“The crux of the difficulties in China–Australia relations in the past few years is that some political force in Australia insists on viewing China as a rival rather than a partner and framing China’s development as a threat rather than an opportunity,” Wang said.
“This has led to a significant retrogression of the many-year positive and pragmatic China policy by Australia. The solution is looking at China and China–Australia relations in a sensible and positive way, uphold mutual respect, seek common ground while shelving differences, and create the necessary conditions for bringing bilateral relations back on the normal track.”
Albanese indicated before his party won the election — and since its victory — that Australia is unlikely to treat China as a “partner” unless it substantially changes its behavior.
Australia’s foreign minister, Sen. Penny Wong, rushed to the Pacific island states while Wang toured many of them. At one point Wong showed up in Tonga the day after her Chinese counterpart departed. Wong was clearly hoping to both send a clear message to the islands that Australia cares, will rebuild and bolster its relations with them and should read China with a gimlet eye.
All told, Wang’s unprecedented trip, took him to the Solomon Islands, where he signed the secret security pact, and Tonga. He also visited Kiribati, Samoa, Fiji, Vanuatu, Papua New Guinea and Timor-Leste.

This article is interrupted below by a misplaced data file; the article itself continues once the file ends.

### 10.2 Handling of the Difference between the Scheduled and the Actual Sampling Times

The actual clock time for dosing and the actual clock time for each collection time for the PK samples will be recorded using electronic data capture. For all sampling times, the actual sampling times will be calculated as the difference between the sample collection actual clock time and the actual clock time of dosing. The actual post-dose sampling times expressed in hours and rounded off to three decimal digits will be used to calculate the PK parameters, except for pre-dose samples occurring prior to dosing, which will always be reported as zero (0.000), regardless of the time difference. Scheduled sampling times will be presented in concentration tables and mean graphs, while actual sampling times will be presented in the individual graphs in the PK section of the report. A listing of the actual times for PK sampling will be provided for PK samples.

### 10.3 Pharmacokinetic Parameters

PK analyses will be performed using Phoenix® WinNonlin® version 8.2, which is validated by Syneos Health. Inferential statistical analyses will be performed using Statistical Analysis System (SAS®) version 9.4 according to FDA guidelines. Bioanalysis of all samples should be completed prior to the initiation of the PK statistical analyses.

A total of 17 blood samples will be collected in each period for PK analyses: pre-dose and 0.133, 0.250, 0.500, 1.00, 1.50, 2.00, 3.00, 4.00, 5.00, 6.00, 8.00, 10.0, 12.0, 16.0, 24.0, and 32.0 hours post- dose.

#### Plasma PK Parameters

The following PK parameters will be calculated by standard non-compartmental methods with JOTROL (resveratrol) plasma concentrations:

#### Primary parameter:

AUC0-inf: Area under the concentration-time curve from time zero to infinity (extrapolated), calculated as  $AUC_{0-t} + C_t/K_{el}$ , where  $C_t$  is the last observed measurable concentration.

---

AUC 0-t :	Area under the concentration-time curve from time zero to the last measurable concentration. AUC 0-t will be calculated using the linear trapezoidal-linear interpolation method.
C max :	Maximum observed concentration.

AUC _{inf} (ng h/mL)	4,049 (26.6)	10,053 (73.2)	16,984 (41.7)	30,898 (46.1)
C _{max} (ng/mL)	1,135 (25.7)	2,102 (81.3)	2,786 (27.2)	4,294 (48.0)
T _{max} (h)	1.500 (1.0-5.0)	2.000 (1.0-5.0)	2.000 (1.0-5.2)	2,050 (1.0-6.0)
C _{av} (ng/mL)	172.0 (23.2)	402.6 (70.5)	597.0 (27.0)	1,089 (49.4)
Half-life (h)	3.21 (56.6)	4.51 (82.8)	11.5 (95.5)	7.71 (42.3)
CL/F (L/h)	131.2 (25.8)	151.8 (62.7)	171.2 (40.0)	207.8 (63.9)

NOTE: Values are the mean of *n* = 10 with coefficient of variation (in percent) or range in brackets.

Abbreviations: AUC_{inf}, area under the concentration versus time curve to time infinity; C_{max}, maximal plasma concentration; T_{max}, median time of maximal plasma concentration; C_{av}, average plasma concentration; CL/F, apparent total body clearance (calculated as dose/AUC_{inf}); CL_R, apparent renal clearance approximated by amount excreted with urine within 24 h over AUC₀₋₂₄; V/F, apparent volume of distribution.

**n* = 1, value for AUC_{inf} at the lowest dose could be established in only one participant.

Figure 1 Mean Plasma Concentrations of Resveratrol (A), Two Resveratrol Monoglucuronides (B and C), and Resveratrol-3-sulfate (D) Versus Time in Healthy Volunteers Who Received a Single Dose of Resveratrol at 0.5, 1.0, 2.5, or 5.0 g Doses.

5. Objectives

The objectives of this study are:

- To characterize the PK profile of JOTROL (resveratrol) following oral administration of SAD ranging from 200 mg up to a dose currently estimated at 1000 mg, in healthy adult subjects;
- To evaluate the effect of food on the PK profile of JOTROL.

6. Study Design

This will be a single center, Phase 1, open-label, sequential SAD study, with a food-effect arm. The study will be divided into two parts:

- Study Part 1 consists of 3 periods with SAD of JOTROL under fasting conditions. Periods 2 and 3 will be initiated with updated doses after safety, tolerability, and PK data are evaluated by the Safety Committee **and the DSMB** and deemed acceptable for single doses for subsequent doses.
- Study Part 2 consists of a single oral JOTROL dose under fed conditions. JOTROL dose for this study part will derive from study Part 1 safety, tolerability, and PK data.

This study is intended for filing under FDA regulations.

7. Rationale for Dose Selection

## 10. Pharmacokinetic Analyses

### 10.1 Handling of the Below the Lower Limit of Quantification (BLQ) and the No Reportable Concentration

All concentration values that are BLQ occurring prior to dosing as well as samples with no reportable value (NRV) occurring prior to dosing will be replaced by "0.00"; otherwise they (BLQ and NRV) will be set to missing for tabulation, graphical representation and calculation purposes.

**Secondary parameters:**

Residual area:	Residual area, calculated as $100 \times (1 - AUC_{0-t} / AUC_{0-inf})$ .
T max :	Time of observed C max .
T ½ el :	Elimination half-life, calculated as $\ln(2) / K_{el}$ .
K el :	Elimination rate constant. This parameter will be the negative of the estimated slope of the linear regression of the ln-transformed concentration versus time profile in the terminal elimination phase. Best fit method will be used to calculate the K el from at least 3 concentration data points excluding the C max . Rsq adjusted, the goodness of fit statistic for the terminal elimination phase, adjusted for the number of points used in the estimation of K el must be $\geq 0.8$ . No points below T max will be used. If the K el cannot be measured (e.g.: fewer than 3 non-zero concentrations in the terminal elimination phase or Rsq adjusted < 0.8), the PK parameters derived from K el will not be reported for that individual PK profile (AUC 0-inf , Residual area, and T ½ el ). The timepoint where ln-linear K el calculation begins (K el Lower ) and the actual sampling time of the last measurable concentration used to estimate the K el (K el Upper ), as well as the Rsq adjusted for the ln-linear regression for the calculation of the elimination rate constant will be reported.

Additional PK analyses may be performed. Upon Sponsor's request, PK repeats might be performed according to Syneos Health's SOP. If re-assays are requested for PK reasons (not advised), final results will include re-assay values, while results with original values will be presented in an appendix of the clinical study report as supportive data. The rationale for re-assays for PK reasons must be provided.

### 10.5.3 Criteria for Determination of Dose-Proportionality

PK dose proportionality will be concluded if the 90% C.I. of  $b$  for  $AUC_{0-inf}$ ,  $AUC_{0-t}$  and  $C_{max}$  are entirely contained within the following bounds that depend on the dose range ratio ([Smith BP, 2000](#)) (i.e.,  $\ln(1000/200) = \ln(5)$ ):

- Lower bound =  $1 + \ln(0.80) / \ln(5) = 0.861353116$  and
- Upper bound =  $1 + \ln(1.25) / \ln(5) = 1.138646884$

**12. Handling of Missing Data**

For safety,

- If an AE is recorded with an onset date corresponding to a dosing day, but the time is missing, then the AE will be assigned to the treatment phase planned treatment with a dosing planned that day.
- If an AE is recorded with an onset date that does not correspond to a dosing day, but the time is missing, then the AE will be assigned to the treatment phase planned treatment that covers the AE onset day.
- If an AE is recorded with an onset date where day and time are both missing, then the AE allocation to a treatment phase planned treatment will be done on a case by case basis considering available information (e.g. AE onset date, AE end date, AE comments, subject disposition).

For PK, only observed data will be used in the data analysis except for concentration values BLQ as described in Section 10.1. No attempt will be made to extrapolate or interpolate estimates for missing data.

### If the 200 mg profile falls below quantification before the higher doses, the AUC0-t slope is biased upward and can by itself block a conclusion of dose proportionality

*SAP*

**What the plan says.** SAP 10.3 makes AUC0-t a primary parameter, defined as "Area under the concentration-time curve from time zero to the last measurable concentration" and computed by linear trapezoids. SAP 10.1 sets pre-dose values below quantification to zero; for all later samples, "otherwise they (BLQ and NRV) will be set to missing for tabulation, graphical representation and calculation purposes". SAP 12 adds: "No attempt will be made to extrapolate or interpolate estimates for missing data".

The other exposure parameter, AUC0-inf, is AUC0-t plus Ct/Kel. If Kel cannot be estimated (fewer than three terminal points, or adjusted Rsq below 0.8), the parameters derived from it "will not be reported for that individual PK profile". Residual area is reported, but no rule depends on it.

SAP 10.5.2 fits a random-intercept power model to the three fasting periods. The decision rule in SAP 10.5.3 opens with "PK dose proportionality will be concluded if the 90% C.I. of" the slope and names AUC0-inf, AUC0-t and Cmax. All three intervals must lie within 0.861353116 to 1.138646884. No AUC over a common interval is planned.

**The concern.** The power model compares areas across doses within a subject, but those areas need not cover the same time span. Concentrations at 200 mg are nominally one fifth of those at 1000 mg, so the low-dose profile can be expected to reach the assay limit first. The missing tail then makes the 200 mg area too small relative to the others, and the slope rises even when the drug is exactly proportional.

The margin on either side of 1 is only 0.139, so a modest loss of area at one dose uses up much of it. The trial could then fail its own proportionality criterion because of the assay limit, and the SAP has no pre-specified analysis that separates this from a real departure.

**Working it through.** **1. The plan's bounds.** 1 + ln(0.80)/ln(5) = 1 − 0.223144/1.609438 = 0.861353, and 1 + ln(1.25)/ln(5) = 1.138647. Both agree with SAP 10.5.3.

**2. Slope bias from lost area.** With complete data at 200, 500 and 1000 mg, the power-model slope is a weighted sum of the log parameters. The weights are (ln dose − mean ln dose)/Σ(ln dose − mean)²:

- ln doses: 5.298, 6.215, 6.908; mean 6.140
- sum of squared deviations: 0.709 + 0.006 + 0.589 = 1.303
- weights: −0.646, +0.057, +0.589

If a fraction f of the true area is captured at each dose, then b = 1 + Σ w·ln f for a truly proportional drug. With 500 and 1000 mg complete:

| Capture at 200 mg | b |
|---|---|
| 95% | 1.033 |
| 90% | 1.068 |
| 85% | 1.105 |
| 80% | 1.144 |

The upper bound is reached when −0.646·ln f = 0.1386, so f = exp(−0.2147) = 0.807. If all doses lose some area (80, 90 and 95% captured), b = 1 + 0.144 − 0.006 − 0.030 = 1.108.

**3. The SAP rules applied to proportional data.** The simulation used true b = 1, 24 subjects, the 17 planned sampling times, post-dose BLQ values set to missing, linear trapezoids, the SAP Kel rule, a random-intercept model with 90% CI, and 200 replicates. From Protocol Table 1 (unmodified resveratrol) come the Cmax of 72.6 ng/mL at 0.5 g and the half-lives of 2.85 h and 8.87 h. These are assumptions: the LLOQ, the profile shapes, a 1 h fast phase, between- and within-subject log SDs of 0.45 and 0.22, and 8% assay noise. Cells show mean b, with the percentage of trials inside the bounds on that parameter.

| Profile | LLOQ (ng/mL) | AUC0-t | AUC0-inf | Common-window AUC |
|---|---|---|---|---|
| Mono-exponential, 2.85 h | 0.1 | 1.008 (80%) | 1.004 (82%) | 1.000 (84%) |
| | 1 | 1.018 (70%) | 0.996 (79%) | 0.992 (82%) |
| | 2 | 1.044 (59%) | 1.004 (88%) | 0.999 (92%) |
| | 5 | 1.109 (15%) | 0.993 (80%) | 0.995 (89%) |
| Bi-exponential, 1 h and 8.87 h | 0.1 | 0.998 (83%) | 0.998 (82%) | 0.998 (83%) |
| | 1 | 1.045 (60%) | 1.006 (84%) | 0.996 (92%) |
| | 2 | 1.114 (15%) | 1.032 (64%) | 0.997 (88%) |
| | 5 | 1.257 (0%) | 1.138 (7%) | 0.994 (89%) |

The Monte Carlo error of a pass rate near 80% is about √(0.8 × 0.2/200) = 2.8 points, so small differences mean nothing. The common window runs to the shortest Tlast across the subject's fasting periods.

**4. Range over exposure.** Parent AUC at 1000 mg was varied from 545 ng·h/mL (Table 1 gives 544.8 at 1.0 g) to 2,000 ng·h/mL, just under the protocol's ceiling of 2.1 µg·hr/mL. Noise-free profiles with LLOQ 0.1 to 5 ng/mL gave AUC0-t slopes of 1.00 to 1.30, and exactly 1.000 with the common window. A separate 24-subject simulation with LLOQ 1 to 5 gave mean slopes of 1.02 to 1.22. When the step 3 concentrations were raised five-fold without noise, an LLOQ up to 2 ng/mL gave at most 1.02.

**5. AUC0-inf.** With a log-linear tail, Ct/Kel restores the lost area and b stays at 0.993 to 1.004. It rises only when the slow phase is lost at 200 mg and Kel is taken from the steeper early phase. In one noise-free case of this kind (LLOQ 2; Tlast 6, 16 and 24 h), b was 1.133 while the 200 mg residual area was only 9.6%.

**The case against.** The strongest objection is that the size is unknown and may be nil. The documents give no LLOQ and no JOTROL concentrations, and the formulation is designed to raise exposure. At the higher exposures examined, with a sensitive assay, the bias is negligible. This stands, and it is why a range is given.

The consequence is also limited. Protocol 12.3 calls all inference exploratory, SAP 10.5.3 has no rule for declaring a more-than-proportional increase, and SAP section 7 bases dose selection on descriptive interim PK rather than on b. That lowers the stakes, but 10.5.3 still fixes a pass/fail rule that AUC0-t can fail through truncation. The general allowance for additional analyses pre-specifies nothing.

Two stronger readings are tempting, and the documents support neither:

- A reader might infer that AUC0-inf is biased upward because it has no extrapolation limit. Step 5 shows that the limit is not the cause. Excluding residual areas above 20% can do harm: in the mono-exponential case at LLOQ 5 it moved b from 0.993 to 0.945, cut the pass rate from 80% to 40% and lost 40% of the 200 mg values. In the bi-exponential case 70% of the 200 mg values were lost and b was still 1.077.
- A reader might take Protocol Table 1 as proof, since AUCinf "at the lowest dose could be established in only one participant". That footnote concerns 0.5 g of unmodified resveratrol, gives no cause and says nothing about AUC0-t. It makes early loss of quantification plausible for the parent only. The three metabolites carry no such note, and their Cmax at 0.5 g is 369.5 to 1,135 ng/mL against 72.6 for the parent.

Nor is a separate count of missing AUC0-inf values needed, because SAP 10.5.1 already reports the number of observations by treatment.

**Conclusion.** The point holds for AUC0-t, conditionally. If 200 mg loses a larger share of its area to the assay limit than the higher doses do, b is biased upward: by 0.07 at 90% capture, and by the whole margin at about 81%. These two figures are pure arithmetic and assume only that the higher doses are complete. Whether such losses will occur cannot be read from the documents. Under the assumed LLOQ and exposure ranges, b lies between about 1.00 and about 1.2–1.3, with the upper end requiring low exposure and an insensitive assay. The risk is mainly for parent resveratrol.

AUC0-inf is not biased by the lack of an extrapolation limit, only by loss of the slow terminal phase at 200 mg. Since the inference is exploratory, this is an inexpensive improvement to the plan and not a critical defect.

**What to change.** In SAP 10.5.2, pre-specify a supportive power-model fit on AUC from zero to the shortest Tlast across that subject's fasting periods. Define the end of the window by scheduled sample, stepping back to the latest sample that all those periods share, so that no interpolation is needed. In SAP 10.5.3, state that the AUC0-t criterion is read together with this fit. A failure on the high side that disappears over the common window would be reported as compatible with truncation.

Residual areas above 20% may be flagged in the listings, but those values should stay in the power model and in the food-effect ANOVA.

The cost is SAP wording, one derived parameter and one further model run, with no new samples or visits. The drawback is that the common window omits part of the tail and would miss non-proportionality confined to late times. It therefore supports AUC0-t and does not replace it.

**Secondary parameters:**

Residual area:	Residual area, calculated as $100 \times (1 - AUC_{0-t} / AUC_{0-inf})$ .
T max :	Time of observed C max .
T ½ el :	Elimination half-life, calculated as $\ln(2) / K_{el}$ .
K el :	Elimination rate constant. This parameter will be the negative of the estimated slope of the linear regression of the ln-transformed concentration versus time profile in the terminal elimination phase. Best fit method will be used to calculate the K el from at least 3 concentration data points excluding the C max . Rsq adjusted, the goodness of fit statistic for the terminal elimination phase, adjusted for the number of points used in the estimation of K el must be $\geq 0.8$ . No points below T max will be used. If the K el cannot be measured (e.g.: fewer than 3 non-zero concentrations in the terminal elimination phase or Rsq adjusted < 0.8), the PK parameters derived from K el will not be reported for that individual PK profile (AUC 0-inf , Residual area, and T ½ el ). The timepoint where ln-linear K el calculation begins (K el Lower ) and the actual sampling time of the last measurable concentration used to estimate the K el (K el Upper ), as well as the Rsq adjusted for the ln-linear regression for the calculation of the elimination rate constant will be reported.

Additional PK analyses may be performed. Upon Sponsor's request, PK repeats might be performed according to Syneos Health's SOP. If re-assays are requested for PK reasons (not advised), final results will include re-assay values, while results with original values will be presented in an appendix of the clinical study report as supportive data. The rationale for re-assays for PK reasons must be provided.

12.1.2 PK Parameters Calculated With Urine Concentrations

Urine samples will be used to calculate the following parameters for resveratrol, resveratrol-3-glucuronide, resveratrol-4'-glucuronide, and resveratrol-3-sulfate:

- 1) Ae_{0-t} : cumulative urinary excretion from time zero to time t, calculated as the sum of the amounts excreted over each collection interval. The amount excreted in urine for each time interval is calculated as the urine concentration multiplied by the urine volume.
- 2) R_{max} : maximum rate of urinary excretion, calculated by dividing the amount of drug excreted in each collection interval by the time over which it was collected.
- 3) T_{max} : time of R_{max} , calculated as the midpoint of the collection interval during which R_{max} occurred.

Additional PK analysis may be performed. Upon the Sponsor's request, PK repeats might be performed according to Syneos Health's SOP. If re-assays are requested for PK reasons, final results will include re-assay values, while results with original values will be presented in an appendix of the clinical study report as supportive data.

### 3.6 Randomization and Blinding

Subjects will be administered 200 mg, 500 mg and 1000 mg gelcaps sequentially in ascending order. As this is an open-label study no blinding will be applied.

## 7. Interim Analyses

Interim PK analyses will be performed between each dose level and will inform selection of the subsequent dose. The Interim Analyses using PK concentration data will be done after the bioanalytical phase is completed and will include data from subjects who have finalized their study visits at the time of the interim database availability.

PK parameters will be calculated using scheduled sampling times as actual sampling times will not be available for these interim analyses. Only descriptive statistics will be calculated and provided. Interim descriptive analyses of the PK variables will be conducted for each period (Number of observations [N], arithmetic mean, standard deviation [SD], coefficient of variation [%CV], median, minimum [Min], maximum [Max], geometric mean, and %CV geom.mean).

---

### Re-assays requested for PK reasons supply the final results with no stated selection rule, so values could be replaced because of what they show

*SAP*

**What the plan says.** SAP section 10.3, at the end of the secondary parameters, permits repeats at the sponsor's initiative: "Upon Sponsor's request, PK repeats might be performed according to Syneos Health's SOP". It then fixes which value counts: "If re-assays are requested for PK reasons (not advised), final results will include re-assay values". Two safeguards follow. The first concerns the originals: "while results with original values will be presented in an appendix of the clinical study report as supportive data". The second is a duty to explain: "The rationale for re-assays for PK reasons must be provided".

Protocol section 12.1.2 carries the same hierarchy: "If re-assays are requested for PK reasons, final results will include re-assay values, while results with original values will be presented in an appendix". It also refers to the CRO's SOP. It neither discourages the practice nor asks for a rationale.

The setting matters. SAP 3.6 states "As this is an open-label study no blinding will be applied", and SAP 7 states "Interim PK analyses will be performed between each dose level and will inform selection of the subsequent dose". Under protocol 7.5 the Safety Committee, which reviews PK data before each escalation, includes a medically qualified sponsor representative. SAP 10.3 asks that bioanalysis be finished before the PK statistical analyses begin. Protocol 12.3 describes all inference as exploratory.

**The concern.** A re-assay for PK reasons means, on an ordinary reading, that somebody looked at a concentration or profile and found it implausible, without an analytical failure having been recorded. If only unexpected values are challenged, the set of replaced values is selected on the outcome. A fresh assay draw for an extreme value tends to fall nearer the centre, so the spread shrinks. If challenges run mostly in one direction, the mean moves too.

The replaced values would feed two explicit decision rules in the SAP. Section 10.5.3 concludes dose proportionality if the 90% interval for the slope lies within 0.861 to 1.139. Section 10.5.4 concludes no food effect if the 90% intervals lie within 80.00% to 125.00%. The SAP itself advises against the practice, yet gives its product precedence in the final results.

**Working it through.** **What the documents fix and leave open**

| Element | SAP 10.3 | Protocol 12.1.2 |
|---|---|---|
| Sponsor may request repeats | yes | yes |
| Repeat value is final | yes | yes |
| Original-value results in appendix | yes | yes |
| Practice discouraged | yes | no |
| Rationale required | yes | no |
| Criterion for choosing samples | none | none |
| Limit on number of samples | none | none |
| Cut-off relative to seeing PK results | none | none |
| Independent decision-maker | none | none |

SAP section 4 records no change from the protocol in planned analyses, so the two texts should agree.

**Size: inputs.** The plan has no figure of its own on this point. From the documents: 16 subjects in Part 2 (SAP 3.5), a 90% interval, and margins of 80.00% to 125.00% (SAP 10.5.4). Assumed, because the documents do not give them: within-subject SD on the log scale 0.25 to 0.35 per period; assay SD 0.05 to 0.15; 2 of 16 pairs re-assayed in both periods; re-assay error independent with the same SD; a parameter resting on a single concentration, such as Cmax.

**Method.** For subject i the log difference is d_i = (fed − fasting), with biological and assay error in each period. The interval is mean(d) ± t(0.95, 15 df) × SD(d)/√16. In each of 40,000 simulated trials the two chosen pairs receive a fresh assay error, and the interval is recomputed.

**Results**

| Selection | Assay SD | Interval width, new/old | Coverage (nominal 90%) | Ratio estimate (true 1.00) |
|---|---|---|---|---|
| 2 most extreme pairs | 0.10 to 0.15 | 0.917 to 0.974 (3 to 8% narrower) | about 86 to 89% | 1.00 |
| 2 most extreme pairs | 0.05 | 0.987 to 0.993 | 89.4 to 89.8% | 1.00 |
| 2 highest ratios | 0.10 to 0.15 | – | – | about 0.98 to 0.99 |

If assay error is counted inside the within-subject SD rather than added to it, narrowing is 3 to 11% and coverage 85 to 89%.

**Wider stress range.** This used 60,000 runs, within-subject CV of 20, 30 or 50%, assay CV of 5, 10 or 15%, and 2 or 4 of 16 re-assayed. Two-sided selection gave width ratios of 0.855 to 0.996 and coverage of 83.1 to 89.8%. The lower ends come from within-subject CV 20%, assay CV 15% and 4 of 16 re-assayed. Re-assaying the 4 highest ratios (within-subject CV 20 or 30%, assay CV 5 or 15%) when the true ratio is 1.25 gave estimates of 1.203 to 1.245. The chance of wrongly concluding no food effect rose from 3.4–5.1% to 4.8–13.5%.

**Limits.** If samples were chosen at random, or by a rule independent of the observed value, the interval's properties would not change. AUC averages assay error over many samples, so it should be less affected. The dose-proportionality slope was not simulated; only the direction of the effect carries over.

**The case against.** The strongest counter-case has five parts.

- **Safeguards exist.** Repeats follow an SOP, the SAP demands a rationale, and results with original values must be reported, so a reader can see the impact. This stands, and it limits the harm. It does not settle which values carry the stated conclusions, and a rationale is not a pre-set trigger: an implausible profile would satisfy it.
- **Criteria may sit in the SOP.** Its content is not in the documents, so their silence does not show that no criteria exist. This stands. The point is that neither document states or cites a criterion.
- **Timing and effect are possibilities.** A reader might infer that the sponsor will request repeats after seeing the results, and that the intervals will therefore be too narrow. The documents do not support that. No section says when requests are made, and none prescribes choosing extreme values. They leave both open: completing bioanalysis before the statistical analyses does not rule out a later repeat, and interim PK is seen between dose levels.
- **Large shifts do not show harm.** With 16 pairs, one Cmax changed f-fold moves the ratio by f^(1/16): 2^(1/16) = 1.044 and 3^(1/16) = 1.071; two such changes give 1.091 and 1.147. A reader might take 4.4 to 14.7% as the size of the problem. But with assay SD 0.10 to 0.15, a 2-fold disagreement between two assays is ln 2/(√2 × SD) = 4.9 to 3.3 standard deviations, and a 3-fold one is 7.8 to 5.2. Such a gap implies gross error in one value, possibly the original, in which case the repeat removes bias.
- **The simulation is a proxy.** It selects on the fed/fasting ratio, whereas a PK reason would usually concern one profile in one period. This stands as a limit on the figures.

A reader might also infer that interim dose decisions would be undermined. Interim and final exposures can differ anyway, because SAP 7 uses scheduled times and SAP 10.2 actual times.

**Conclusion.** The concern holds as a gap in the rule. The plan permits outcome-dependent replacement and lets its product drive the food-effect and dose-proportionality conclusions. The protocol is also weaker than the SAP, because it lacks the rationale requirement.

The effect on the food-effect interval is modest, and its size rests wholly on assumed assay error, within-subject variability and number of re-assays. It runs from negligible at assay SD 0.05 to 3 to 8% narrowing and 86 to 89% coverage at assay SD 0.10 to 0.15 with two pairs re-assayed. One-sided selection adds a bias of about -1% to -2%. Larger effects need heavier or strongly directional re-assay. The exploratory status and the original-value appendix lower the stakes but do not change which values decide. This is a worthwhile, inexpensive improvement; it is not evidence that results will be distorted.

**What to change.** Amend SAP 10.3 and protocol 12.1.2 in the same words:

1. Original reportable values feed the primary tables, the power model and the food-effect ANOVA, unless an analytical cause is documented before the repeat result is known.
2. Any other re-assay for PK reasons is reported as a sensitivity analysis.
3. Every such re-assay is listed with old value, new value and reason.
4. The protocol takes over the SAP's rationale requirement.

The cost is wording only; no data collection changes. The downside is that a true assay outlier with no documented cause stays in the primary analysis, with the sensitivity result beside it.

This has been quite a busy week for the Albanese government’s foreign policy, with the prime minister paying his first bilateral visit today to another country, Indonesia. At the invitation of Indonesia’s president, Joko Widoko, he rode a sleek bamboo bike made in Indonesia around the presidential compound. Presumably, it was a demonstration of Indonesia’s indigenous manufacturing capabilities, of which the populace and its politicians are very proud, and the country’s new sustainability initiative. Australian prime ministers traditionally pay their first visit to Indonesia, with which Australia has had a sometimes turbulent but also very close relationship. On top of that, as Albanese noted today, Indonesia is poised to become the world’s fifth largest economy.